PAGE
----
Iowa’s testing lags behind other states, while positivity rate remains high

An illustration of a coronavirus, created for Centers for Disease Control and Prevention. (Image by Alissa Eckert, MS; Dan Higgins, MAM)

Iowa still has a lower rate of testing for COVID-19 than any other state, while the positivity rate among those tested continues to be among the highest in the nation.

Iowa’s rate of COVID-19 infections continues to drop, meanwhile, with the state reporting an additional 779 infections for Monday, along with five additional deaths.

Over the past week, Iowa has averaged 897 new infections each day, which is a decrease of 24% from the average two weeks ago, according to the New York Times.

According to the Washington Post’s COVID-19 tracker, the number of newly reported deaths in Iowa over the past seven days is 427, which represents an increase of 165% from the previous week. That is the second-biggest increase in the nation, behind only Hawaii, when the seven-day death total is measured in both actual numbers and as a percentage of the population.

Of the 10 counties with the fastest-growing per-capita death rates in the nation, two are located in Iowa. Pocahontas County, which averaged 87 new deaths for every 100,000 residents during in the past week, and Monroe County, which averaged 76 additional deaths per 100,000 residents.

Some of the increase could be attributed to the manner in which Iowa is reporting deaths. A state official told the Des Moines Register some of the deaths reported in recent days actually occurred several weeks ago — as early as October — but were added to the state’s totals only this week after a federal review of death certificates.

While the number of tests for the virus rose 3.1% from the previous week, Iowa still has a lower rate of testing than any other state in the nation. Over the past seven days, Iowa tested 596 of every 100,000 residents. Only Puerto Rico, the Northern Mariana Islands and American Samoa had a lower rate of testing.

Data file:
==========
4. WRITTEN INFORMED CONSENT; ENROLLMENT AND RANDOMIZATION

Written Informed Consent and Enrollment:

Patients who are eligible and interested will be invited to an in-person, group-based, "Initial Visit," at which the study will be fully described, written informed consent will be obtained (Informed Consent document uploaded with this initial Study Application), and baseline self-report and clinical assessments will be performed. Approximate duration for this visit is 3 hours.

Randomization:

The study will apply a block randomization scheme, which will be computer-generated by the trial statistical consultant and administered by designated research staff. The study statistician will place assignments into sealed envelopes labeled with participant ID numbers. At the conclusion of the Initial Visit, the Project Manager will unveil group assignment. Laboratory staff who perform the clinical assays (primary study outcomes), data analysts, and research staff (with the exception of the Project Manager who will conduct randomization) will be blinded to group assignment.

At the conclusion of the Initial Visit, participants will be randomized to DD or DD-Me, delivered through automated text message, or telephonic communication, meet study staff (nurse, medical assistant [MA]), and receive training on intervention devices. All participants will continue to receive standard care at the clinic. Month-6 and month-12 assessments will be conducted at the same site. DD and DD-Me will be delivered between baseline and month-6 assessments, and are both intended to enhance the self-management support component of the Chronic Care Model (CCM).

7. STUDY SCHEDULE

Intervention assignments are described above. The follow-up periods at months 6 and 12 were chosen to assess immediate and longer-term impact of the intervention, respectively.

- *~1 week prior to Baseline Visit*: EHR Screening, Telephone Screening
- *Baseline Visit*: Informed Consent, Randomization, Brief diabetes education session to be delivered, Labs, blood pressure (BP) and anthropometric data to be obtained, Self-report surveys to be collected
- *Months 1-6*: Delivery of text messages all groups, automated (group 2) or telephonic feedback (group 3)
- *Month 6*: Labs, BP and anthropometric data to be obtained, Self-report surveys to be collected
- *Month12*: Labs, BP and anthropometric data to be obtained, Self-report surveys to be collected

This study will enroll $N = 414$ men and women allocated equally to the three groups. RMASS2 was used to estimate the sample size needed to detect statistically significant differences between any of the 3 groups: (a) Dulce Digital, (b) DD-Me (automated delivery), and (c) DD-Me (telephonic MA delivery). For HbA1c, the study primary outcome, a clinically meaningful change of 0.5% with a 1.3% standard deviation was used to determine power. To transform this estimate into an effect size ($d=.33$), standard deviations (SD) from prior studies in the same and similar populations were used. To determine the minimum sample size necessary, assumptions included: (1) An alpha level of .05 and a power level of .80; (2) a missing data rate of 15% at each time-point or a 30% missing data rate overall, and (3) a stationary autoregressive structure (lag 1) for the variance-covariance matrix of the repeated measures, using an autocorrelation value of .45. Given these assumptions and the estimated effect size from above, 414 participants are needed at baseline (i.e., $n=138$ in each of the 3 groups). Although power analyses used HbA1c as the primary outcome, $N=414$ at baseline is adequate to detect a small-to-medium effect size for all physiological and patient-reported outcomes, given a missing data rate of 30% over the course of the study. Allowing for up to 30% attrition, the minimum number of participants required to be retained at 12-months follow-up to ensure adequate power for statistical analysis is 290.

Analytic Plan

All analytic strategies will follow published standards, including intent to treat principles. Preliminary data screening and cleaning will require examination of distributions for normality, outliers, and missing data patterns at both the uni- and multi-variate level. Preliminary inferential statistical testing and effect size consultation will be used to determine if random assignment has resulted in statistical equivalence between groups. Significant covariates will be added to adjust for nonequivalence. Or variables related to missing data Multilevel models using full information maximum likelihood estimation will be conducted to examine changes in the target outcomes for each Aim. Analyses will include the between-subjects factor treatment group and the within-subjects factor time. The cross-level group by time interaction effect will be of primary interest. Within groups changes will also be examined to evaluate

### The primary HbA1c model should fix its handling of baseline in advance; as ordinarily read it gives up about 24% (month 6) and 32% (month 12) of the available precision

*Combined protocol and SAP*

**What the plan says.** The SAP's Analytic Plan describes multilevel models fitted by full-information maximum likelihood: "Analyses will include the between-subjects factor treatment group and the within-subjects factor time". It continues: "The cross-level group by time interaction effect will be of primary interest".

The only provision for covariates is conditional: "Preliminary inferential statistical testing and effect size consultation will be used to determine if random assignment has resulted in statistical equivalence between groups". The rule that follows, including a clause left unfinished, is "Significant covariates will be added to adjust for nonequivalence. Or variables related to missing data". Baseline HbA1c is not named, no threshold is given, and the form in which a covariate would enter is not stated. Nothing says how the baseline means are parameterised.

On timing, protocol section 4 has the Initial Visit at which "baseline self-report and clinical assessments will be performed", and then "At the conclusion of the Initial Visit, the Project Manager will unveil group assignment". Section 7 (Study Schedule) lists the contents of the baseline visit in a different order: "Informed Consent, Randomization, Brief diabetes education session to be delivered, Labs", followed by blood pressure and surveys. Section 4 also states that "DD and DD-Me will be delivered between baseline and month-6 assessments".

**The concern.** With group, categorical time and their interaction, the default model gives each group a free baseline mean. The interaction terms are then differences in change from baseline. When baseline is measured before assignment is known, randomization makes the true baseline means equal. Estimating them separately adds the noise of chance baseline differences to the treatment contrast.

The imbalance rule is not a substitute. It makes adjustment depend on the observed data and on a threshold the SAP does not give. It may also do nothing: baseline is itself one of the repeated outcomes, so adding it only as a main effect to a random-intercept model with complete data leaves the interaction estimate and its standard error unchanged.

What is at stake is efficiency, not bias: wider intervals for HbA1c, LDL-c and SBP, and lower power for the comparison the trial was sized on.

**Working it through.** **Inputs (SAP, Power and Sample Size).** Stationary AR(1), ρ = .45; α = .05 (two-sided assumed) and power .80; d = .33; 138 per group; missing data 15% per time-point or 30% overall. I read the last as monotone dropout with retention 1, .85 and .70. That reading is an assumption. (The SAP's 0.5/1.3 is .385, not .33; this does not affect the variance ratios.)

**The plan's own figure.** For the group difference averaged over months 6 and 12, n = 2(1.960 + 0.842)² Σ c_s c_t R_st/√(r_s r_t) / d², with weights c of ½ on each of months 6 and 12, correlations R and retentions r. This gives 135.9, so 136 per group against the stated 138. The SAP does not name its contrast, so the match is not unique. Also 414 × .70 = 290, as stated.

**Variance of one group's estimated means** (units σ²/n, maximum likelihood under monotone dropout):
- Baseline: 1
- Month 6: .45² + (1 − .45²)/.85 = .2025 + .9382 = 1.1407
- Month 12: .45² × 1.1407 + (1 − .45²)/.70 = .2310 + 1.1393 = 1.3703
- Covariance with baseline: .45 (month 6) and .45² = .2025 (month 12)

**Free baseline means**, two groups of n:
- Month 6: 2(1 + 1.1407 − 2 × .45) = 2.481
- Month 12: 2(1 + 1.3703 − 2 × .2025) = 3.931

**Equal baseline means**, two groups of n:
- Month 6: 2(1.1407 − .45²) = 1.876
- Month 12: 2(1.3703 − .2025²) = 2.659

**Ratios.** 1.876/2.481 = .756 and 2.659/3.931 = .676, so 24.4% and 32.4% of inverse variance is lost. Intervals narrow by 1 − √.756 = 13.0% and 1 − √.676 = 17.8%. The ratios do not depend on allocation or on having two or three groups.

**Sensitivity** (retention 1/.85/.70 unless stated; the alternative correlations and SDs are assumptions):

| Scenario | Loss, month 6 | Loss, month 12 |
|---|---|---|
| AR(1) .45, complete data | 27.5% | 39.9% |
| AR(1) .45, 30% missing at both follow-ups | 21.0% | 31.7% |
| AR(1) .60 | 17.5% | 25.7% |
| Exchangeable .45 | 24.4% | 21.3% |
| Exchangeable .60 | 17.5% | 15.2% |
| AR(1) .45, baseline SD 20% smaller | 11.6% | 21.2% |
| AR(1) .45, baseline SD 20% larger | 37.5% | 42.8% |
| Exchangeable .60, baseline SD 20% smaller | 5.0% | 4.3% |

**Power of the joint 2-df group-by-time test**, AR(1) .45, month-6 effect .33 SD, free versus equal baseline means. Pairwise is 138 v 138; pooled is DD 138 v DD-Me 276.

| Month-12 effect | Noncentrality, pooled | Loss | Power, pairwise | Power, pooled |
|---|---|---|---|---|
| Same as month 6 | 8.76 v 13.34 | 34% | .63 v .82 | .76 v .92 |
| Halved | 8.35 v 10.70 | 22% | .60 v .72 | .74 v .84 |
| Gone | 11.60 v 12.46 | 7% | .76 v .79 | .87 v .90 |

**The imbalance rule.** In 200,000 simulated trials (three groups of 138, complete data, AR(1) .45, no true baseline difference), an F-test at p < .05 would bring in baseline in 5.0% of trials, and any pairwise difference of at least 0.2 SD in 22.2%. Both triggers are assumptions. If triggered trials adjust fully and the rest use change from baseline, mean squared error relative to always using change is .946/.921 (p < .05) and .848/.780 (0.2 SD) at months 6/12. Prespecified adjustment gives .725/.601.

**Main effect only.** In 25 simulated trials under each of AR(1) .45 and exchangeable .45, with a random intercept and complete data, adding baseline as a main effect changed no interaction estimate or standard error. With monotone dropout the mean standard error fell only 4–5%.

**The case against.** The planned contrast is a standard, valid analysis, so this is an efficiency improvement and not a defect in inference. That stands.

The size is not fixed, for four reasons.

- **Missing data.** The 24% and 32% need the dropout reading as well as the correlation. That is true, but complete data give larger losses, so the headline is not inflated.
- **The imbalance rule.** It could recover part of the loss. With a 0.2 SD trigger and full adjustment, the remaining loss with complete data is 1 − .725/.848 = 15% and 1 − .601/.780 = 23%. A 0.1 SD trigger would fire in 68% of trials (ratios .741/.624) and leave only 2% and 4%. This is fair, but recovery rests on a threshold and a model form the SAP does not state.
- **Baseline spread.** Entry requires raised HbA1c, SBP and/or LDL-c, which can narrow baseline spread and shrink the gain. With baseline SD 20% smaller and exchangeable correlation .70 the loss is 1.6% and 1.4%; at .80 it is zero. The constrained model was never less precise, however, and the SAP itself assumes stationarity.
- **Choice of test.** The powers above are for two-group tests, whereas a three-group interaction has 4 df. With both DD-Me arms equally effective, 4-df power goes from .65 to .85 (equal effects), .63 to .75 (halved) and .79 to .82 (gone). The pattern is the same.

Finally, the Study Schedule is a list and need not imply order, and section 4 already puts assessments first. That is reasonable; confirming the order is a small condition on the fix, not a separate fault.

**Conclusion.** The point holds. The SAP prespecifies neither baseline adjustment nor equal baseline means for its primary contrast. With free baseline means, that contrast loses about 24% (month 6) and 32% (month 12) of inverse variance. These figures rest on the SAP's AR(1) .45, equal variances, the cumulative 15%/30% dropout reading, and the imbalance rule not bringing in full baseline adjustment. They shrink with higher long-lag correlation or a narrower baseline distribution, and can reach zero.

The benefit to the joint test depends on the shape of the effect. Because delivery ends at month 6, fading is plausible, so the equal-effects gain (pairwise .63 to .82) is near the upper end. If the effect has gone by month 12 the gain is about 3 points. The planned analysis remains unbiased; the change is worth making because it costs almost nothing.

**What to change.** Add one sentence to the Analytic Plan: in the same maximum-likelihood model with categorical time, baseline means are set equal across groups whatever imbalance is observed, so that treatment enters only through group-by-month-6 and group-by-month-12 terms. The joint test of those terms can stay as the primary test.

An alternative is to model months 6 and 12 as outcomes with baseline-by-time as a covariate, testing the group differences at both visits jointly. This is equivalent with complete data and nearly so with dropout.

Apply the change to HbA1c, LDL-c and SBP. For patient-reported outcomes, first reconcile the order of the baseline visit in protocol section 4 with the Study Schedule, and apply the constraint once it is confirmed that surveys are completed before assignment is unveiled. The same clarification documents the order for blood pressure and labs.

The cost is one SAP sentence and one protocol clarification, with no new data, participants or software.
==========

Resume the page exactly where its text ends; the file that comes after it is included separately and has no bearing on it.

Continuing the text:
At the same time, Iowa’s positivity rate among those who are tested is currently 24.9%, one of the worst rates in the nation. Among the 50 states, only Pennsylvania, Alabama and Idaho have a higher positivity rate than Iowa. Iowa’s positivity rate is about five times the rate used by the World Health Organization as a benchmark for reopening businesses and facilities.

Since Dec. 14, more than 259,000 doses of a COVID-19 vaccine have been administered in Iowa, according to the Post. More than 61,000 Iowans have completed the vaccination, a number that’s equal to 1.95% of the state’s total population. By that measure, Iowa is just ahead of the national average.

Currently, the Iowa Department of Public Health is reporting 47 outbreaks at Iowa nursing homes, down from the 55 reported earlier this week and about 30 fewer than was reported last week. There are 1,395 infections of staff and residents associated with the 47 active outbreaks. Since the pandemic began, 2,026 nursing home residents have died in Iowa.

So far, Iowa has recorded 320,608 cases of the virus, and 4,919 deaths, since the beginning of the pandemic.

Clark Kauffman
Deputy Editor Clark Kauffman has worked during the past 30 years as both an investigative reporter and editorial writer at two of Iowa’s largest newspapers, the Des Moines Register and the Quad-City Times. He has won numerous state and national awards for reporting and editorial writing. His 2004 series on prosecutorial misconduct in Iowa was named a finalist for the Pulitzer Prize for Investigative Reporting. From October 2018 through November 2019, Kauffman was an assistant ombudsman for the Iowa Office of Ombudsman, an agency that investigates citizens’ complaints of wrongdoing within state and local government agencies.